The Housing and Construction Ministry and the Finance Ministry are trading accusations over which of them is responsible for problems with the government's public housing policy.
The dispute has become especially pointed since Moshe Silman set himself on fire at Saturday night's protest in Tel Aviv, leaving a suicide note saying the state's refusal to grant him public housing left him no other way to avoid homelessness.
The Finance Ministry has bitterly opposed legislation that Housing Minister Ariel Atias has tried for a year to push through the Knesset that would allocate 5% of all residential construction on state land for public housing.
The Finance Ministry says the proposal is too expensive and will not address the needs of those entitled to public housing, but Atias has accused the Finance Ministry of disseminating misleading data.
On Tuesday, the Knesset's housing lobby held a conference on social justice issues that was marked by repeated outbursts from activists in attendance. "This government wants to suppress the protest," shouted activist Benny Ben-Avraham.
Jerusalemite Vicky Vanunu complained that although she is a single mother, she is not entitled to public housing. She demanded that an agency be set up that would address the housing problems of low-income people and said those facing housing problems must be part of the decision-making process.
The Finance Ministry said it would be a mistake to augment the country's public housing stock either by building or buying new units, calling it an expensive step that lacks the required flexibility. A senior Finance Ministry official favored the current approach of providing monthly government subsidies of up to NIS 3,000 to those entitled to them so they can seek housing on the open market.
"The cost of Atias' bill," the official said, "would involve a loss of huge revenues to the state from land and housing that we wouldn't see in any event for five, six or seven years. Ultimately it would be an investment of sums similar to what they would have invested in buying new housing at state expense."
Atias' bill was considered three months ago by the Ministerial Committee for Legislation, which chose not to support it due to a Finance Ministry estimate that it would cost about NIS 4 billion to implement.
Although Atias denies this, Finance Ministry sources said the only state land reserves where new housing would be built are in Yavne, Rosh Ha'ayin and Modi'in. "If I am from Holon [just south of Tel Aviv] why would the state suddenly decide that I have to move to Rosh Ha'ayin [to the east of the city]?" a senior Finance Ministry official groused.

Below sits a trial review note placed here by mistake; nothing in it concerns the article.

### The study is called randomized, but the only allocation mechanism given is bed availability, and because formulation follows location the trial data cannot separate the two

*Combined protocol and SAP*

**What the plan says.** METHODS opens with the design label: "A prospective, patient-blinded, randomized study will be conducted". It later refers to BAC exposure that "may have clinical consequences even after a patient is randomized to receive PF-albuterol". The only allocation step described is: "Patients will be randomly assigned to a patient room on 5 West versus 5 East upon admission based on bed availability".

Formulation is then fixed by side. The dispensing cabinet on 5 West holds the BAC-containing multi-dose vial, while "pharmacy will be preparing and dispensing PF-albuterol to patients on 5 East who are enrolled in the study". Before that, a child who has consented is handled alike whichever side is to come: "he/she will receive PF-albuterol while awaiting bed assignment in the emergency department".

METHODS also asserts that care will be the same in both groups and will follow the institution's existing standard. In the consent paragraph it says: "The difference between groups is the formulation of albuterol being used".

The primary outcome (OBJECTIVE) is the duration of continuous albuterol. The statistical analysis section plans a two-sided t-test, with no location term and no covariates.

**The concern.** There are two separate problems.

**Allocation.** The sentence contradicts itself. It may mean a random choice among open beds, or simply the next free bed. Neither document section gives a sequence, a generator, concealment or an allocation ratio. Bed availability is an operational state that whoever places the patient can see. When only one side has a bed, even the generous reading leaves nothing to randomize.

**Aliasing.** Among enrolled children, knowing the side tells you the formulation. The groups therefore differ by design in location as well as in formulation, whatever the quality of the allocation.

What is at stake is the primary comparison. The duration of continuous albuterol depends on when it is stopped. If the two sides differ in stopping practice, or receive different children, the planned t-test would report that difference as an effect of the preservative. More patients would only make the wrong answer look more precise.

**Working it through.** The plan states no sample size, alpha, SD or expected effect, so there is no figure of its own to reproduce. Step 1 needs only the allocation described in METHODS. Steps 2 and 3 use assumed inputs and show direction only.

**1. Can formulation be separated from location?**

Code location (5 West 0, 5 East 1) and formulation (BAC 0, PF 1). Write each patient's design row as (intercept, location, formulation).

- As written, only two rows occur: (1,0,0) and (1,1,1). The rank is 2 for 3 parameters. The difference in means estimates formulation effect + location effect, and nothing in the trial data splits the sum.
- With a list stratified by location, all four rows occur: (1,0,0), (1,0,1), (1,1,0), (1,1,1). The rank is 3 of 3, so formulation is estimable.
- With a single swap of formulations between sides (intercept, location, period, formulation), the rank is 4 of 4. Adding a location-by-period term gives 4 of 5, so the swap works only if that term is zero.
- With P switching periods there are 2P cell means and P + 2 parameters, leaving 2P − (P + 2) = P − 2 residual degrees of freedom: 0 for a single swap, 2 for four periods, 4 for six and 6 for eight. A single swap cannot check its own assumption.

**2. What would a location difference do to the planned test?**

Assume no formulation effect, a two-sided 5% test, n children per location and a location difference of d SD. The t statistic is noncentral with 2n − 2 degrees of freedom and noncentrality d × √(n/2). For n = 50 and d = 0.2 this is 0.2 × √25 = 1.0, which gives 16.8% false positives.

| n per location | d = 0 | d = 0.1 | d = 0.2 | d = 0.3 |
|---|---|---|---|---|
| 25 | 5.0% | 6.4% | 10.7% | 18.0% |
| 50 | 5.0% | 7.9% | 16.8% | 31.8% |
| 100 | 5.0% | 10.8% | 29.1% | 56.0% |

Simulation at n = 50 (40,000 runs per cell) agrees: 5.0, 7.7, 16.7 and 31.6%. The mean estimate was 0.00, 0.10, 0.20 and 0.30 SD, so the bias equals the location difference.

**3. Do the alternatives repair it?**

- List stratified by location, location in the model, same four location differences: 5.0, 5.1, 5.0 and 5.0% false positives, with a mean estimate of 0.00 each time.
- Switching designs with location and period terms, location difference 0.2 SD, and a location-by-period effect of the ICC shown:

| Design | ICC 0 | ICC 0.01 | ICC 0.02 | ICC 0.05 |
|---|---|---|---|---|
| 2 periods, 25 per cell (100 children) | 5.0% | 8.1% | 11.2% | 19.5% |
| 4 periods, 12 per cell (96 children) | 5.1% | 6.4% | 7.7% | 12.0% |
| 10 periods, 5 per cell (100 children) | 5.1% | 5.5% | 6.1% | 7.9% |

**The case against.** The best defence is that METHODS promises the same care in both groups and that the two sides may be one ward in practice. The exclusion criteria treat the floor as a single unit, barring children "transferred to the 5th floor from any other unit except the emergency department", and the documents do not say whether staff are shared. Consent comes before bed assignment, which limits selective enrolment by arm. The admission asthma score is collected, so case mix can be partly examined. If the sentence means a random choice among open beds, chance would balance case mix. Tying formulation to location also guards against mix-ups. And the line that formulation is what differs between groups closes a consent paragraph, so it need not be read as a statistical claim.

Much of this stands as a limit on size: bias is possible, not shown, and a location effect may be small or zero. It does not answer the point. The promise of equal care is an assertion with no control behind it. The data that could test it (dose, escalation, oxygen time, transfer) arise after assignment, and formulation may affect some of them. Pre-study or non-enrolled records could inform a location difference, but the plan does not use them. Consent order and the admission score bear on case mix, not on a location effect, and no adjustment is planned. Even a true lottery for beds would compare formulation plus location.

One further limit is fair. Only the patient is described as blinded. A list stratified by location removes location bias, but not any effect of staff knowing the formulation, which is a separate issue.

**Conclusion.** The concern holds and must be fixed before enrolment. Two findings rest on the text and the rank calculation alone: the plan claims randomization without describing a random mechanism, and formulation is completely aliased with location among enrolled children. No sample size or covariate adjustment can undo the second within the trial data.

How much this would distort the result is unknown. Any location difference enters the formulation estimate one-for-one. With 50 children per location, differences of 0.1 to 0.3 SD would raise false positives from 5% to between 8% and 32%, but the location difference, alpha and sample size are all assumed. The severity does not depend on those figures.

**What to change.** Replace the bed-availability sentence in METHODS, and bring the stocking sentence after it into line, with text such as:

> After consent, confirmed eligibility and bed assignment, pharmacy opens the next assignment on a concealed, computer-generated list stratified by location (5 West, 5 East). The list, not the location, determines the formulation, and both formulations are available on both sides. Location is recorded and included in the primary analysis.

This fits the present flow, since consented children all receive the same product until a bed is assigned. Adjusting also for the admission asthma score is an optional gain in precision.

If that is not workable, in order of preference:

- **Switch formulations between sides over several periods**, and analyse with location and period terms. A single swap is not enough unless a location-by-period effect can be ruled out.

"The Housing Minister doesn't have to decide for those who qualify where they live, so in this case too, giving rental assistance is better and more flexible." He also took exception to the provisions of a 1999 public housing law, which he said reduced public housing stocks from 100,000 to 66,000 units, according to his ministry's data.
Atias disputes the Finance Ministry's contention that his bill would cost the state NIS 4 billion, saying in practice it wouldn't increase state expenditures at all because the plan would be funded through land sold to developers in the same way that they pay for infrastructure such as schools in new neighborhoods.
The housing minister said state land sales last year far exceeded expectations, coming in at NIS 7.36 billion instead of the projected NIS 4.7 billion. In denying treasury allegations that the land to be sold would only be in Modi'in, Yavne and Rosh Ha'ayin, Atias insisted it would include new construction all over the country.
Although the Finance Ministry is touting monthly housing subsidies instead of new public housing, over the past decade the state has cut its subsidies and tightened up criteria for eligibility. As a result, tens of thousands of families have lost their eligibility for subsidies.
In the battle of the numbers between the two ministries, the Housing Ministry claims that from 2001 to 2008, the number of households eligible for housing subsidies fell from 195,000 to 136,500, and that the numbers began to stabilize in 2009 at around 137,000 to 139,000. As of January, the figure stood at 137,700.
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